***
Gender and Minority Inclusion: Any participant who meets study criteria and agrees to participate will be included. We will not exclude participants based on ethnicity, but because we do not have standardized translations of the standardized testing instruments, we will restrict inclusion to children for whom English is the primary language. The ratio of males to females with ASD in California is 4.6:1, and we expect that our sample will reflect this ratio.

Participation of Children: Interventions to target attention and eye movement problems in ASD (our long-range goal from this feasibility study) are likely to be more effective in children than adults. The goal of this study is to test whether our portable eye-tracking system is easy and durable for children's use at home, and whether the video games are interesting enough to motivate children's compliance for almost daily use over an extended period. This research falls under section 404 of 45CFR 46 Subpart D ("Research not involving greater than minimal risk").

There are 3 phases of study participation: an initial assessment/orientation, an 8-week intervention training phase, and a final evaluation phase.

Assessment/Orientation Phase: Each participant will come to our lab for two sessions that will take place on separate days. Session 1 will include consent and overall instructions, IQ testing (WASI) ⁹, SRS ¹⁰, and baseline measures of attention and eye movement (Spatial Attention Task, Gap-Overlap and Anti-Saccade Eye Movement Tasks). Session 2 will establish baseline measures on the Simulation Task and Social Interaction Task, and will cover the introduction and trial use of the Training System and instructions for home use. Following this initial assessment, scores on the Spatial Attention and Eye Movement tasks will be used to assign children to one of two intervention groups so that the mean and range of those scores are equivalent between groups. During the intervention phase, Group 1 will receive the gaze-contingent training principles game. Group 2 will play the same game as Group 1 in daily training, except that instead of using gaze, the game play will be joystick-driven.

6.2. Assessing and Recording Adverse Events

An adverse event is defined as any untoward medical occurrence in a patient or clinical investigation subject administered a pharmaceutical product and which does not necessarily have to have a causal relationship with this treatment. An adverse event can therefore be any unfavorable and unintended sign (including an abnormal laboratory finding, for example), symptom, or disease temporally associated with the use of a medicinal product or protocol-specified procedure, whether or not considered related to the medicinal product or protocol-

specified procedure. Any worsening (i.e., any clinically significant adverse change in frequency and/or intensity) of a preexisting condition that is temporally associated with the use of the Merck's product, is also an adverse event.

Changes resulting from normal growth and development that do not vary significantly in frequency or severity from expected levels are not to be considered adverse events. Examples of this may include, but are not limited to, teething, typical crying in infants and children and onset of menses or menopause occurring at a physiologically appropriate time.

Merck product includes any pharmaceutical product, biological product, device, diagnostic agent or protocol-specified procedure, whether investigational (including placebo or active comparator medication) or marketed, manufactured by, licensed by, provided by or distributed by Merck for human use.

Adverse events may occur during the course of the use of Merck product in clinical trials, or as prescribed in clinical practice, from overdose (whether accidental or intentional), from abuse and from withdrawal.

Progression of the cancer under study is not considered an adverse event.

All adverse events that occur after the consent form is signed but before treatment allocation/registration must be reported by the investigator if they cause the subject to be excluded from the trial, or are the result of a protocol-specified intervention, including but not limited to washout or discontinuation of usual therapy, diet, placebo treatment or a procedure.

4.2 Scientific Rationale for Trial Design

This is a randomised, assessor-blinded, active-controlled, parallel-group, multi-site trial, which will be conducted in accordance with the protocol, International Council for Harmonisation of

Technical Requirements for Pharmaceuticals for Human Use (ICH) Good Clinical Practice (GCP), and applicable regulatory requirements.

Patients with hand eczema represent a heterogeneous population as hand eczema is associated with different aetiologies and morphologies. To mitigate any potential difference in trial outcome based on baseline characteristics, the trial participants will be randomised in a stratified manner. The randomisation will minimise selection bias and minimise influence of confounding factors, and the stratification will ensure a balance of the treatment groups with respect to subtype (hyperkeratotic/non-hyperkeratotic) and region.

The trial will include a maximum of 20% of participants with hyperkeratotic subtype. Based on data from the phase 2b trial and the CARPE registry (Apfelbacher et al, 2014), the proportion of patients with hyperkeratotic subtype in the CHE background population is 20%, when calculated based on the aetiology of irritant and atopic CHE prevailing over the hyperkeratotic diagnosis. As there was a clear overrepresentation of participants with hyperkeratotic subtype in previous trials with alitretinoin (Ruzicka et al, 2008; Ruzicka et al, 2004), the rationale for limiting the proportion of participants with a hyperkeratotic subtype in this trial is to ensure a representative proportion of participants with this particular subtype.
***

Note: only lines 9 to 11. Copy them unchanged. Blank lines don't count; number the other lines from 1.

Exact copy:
Merck product includes any pharmaceutical product, biological product, device, diagnostic agent or protocol-specified procedure, whether investigational (including placebo or active comparator medication) or marketed, manufactured by, licensed by, provided by or distributed by Merck for human use.

Adverse events may occur during the course of the use of Merck product in clinical trials, or as prescribed in clinical practice, from overdose (whether accidental or intentional), from abuse and from withdrawal.

Progression of the cancer under study is not considered an adverse event.